Workers’ Compensation Does Not Preclude A.D.A

A United States District Court has ruled that an employee has rights under the Americans With Disabilities Act (“ADA”), in addition to those under the California workers’ compensation statutes.

The County of Alameda, the defendant in this case, tried to have a claim made by the plaintiff under the provisions of the Americans With Disabilities Act disallowed as being duplicative of benefits already available under the California Workers’ Compensation Act. The Defendant was asserting that ADA overlapped with the provisions of Labor Code Section 132 (a).

One of the major arguments that the defendants relied on was the exclusive remedy of the California Workers’ Compensation Act. This argument had previously been utilized with success in a Fair Employment and Housing Act (FEHA) case. In that decision, the court indicated that the exclusive remedy was applicable. The Court determined that the FEHA provisions for discrimination involving injuries was similar to the provisions of Labor Code Section 132 (a). Therefore, the Court felt that the exclusive remedy of workers’ compensation would apply so as not to duplicate benefits.

However, there is a difference in the type of case. The FEHA case was under state law. An ADA case comes under federal law. The defendant was arguing that in this instance state law-precluded relief under federal law. The County was trying to argue that the exclusive remedy under state law would preclude relief under federal law.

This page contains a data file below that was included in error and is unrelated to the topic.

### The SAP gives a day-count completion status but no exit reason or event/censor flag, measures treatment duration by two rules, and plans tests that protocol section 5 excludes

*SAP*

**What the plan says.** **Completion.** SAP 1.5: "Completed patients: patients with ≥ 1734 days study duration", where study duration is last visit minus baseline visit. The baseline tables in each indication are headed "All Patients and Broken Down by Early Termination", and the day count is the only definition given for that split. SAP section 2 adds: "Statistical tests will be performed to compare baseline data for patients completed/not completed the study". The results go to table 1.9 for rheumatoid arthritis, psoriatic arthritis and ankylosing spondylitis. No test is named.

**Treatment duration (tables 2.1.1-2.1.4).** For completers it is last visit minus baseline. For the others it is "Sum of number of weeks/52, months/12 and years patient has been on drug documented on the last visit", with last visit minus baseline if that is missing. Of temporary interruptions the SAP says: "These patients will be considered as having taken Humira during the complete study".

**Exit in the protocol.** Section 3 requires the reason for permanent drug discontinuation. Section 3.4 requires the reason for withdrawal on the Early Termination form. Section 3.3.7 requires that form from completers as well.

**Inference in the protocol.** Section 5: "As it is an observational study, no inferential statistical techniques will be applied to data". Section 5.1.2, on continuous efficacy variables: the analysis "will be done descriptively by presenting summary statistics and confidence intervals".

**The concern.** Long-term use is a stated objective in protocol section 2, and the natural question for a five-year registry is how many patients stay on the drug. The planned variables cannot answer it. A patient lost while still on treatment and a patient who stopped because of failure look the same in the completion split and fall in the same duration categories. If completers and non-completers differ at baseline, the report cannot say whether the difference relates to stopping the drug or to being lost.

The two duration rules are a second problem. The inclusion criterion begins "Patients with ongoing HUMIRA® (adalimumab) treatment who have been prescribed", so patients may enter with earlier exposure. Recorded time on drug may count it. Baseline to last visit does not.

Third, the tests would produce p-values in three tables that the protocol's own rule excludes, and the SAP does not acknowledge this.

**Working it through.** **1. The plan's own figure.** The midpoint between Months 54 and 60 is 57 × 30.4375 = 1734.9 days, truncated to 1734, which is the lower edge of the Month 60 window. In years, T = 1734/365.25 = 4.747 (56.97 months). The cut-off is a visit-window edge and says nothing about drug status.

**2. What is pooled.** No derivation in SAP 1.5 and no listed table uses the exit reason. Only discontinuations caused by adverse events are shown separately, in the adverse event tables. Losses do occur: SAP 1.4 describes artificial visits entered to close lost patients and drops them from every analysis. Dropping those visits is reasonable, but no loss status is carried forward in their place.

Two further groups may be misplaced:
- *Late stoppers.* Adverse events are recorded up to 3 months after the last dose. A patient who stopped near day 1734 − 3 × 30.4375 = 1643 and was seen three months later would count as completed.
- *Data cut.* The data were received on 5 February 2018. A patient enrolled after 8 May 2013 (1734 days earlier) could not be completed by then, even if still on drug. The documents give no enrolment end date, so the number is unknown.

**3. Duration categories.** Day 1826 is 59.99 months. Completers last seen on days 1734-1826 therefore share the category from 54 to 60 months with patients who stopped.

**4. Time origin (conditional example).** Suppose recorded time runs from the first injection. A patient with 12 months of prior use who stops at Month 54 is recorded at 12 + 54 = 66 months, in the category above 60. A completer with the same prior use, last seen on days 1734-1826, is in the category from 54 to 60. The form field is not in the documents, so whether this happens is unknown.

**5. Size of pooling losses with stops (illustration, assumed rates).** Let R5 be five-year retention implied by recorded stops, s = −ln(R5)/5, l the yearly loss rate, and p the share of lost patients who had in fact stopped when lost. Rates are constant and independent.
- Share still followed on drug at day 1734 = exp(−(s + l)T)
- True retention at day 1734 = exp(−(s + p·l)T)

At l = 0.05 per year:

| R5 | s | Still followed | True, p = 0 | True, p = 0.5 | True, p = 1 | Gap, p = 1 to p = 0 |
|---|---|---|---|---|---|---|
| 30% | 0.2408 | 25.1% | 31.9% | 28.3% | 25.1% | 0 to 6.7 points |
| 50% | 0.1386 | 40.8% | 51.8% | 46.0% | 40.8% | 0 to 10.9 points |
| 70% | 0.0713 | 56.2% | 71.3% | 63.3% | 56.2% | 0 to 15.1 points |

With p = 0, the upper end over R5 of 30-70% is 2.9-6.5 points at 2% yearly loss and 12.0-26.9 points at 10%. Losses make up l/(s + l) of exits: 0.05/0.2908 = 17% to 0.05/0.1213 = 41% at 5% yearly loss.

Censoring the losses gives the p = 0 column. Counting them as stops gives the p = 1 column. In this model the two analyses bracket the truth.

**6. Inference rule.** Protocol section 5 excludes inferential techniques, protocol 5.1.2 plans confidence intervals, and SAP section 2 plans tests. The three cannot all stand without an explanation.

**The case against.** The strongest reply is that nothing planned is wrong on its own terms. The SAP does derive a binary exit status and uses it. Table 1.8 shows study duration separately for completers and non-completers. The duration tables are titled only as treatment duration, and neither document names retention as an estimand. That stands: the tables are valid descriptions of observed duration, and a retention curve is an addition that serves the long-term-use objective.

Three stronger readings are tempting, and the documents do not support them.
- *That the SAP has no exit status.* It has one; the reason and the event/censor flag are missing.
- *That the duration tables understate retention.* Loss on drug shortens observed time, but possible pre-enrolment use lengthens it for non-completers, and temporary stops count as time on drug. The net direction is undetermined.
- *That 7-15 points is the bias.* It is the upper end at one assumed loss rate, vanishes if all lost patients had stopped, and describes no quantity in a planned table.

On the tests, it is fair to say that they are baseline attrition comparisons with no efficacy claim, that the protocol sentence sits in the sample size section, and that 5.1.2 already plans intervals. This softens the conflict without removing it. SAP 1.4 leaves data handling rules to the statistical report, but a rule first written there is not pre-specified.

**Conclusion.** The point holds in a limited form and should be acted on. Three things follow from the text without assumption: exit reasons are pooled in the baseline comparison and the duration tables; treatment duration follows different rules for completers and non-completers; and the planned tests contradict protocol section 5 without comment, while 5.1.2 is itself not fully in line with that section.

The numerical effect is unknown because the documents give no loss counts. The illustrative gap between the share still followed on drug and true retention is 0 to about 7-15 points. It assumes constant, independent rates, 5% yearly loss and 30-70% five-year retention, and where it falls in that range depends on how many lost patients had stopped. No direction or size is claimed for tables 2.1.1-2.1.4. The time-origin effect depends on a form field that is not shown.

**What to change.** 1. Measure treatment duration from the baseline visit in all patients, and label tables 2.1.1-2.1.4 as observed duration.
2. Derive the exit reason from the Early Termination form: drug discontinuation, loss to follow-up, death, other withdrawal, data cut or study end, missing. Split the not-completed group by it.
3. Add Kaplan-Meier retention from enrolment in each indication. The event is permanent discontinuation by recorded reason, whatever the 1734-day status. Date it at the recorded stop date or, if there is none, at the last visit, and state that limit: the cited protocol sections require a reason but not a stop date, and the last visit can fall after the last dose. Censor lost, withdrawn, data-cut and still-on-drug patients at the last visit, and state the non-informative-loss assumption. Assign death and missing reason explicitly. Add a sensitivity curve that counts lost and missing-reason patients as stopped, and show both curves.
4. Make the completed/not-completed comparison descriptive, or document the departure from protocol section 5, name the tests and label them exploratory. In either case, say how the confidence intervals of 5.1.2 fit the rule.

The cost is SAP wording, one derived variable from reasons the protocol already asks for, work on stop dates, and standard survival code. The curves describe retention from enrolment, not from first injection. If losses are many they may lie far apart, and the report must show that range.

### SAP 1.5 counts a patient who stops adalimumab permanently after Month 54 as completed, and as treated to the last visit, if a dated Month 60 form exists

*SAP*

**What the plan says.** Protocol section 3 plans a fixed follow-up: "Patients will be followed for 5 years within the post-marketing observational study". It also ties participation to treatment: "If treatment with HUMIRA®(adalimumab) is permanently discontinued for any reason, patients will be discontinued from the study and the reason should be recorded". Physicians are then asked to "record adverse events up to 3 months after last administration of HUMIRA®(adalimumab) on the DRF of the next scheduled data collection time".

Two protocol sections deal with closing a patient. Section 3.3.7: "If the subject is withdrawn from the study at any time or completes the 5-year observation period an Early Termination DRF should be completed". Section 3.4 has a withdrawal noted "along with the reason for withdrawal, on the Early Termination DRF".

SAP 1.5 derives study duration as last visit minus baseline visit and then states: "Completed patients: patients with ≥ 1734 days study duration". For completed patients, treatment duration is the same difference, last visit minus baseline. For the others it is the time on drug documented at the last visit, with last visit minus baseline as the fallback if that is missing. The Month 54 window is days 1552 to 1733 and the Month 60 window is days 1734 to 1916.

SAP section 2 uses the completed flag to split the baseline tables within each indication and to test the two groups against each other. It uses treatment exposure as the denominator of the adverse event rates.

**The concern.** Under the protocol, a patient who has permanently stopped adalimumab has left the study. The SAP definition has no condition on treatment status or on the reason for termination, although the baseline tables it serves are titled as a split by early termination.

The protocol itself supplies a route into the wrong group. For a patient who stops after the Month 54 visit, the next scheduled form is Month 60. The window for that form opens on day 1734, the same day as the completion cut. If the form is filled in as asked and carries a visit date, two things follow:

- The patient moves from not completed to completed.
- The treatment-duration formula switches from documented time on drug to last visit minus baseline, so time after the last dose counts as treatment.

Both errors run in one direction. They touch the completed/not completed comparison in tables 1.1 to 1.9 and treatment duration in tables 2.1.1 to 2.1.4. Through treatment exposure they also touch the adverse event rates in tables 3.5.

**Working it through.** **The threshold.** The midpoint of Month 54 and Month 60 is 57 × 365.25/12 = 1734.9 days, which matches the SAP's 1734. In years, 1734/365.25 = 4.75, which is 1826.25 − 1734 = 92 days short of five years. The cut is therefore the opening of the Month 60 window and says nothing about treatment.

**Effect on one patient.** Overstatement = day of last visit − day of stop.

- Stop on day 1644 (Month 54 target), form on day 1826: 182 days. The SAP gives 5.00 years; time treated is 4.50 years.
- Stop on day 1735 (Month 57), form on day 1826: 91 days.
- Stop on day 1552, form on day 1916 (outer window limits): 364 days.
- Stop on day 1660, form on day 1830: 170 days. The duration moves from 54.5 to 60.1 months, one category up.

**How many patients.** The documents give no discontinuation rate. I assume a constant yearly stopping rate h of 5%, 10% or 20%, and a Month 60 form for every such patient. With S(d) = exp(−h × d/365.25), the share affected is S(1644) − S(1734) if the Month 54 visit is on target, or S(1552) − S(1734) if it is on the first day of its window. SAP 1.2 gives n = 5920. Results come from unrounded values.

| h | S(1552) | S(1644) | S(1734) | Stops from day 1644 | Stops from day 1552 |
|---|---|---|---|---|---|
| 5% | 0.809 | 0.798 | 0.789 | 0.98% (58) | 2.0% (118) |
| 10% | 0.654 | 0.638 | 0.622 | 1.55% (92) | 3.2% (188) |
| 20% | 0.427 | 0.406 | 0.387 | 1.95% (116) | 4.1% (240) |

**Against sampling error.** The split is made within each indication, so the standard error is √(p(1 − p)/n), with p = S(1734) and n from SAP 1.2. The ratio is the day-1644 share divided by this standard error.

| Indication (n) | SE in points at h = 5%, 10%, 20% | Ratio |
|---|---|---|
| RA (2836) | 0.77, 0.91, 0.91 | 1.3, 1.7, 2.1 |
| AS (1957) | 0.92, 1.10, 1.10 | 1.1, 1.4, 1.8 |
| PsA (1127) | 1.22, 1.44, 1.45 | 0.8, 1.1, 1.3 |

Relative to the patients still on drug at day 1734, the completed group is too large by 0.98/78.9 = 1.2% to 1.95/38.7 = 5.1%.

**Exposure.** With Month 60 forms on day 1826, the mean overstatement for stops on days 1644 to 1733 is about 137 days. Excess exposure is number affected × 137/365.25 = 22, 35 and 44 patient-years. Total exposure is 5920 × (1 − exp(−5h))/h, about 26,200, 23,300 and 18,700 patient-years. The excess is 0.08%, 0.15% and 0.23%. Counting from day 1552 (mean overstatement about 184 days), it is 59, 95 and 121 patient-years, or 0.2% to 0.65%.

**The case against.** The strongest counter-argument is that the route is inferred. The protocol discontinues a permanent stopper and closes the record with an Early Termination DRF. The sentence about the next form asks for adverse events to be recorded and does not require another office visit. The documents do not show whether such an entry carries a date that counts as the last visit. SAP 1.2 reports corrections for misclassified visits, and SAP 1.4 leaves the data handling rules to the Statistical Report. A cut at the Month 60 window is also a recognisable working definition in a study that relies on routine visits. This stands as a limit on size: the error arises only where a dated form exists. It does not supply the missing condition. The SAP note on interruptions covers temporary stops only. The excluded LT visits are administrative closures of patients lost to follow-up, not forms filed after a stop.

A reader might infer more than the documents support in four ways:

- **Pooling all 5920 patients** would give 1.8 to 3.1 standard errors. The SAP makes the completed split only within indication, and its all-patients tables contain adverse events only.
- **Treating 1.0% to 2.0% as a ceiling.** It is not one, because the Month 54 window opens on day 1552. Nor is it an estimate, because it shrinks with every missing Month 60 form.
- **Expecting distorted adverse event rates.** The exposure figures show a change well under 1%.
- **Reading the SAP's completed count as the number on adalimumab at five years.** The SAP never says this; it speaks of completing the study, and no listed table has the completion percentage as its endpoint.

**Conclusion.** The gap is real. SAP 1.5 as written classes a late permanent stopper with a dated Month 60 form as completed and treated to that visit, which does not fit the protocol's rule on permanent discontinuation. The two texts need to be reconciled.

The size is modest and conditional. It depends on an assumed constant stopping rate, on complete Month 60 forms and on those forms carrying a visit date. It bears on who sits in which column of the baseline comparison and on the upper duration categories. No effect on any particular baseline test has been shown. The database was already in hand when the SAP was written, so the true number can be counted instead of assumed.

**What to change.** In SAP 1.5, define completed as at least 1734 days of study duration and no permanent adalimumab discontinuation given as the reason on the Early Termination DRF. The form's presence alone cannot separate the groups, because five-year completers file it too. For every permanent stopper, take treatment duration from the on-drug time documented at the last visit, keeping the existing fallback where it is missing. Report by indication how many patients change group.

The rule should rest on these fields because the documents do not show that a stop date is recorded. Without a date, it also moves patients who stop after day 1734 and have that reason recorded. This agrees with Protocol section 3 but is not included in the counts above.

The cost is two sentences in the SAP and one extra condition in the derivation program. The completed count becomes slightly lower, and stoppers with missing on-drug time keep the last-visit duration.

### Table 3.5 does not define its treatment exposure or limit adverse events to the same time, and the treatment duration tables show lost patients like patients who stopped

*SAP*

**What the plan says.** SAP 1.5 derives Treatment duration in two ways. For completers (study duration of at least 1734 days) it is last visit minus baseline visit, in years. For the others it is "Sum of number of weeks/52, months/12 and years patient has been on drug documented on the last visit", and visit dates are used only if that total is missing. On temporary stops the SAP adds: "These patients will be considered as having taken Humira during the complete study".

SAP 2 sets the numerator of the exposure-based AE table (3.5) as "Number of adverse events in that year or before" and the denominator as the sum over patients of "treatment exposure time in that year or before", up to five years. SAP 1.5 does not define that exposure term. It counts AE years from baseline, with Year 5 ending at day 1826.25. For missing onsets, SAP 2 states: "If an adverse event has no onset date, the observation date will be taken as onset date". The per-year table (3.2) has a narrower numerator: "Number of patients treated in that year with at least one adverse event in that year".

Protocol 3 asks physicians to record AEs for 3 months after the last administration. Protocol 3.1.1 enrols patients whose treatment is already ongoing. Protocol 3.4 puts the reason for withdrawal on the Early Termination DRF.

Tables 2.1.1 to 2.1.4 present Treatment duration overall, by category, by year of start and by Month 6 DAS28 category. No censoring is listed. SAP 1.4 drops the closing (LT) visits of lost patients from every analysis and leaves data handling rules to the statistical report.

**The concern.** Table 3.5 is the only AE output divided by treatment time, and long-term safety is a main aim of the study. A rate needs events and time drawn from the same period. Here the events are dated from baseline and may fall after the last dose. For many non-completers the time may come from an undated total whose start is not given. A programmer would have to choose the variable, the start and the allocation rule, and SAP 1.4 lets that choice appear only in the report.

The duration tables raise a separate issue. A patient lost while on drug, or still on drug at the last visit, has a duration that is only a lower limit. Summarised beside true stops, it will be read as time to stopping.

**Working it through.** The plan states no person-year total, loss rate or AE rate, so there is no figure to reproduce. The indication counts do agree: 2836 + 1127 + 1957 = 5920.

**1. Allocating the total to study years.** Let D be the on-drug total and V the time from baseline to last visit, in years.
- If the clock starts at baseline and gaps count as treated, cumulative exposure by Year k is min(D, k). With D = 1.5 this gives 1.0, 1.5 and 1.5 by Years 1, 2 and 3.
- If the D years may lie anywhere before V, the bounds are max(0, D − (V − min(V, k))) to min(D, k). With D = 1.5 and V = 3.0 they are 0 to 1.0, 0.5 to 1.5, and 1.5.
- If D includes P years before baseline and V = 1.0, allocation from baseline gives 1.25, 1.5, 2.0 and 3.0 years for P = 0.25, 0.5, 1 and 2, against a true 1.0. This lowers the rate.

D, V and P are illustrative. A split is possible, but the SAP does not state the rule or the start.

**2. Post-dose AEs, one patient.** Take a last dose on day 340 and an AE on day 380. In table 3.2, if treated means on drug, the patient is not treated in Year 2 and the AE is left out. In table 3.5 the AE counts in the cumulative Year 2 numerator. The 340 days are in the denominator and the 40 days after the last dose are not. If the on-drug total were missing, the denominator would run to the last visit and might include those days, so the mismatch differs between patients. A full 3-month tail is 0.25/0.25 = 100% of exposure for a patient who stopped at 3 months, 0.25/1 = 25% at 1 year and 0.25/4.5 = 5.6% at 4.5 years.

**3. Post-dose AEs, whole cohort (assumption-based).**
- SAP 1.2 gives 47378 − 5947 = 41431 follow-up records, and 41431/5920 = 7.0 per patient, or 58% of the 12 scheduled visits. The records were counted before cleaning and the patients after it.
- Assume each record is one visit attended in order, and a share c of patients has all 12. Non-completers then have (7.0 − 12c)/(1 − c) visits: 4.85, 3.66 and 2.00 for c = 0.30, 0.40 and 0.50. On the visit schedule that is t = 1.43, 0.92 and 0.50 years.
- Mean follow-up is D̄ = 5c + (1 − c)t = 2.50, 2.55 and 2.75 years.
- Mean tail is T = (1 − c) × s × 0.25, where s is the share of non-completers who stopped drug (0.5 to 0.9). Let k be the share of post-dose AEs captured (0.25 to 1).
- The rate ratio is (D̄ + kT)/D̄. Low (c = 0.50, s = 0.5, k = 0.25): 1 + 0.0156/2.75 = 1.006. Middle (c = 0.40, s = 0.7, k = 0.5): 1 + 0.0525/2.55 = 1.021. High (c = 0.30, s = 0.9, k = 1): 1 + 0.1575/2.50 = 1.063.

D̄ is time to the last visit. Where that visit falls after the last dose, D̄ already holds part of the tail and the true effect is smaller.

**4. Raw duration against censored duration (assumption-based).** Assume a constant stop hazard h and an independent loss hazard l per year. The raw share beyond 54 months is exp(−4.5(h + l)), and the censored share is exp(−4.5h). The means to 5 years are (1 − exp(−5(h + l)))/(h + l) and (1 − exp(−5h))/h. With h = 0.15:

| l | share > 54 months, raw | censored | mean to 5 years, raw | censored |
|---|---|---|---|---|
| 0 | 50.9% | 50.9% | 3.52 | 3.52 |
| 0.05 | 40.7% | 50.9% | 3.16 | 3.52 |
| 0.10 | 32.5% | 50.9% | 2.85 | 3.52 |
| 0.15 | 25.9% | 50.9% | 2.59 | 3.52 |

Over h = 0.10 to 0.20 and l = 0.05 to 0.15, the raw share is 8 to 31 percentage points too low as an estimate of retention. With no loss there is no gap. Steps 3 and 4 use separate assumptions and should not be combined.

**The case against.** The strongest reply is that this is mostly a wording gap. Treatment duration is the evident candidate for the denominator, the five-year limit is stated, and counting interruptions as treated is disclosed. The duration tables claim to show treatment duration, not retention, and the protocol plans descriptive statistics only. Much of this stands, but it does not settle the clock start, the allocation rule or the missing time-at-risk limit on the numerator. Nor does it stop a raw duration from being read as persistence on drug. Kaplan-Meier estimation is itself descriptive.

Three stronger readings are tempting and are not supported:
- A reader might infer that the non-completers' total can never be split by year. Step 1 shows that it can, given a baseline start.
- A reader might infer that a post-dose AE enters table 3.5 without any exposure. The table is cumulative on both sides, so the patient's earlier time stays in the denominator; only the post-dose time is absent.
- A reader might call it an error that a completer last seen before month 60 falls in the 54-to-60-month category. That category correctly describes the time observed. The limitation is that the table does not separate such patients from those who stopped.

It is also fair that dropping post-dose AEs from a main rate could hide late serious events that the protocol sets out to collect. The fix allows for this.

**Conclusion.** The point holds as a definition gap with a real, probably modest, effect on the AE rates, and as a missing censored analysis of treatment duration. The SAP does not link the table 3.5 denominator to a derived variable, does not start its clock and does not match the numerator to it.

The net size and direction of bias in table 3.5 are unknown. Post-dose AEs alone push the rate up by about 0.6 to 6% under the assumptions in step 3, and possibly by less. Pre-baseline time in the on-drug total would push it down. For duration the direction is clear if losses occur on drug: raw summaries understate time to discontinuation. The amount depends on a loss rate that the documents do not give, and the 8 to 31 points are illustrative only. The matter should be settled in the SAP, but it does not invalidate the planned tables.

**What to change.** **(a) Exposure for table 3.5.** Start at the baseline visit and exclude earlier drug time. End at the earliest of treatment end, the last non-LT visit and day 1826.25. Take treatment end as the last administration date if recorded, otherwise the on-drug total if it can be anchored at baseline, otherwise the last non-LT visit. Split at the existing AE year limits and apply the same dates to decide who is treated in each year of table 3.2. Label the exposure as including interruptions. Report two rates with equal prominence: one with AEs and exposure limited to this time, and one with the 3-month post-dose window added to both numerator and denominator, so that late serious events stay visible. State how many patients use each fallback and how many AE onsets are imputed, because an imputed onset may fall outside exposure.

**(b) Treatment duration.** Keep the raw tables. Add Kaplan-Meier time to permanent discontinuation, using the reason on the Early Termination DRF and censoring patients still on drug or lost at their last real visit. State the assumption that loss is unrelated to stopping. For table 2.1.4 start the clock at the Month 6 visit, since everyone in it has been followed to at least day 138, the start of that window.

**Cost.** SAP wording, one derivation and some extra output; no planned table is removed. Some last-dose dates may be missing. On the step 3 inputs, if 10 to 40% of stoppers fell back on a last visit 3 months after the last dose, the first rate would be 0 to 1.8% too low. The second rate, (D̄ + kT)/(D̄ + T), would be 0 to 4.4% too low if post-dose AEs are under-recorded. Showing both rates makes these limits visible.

The Court specifically stated that the federal statute should not defer to any state remedy. The remedies in effect should be cumulative. Therefore, the applicant would have the benefit of both the state and federal laws. The Court looked as to Congress’ intent as whether the ADA statutes would defer to any state system and determined this was not the intent.

Once it was determined that the ADA did not by its terms defer to state law, it then had to determine whether federal preemption principles preclude giving effect to California’s exclusivity provisions. This analysis comes under the Supremacy Clause of The constitution. The question was whether the Workers’ Compensation Act conflicted with ADA. The Court found that the California Workers Compensation Act is preempted by the ADA.

Therefore, the District Court has determined that the applicant may have claims for discrimination under both Labor Code Section 132 (a) and ADA.  The employer should be made aware of this potential.

Case: Wood V. County of Alameda

Harvey Brown
3501 Jamboree Rd. Suite 602
Newport Beach, CA 92660

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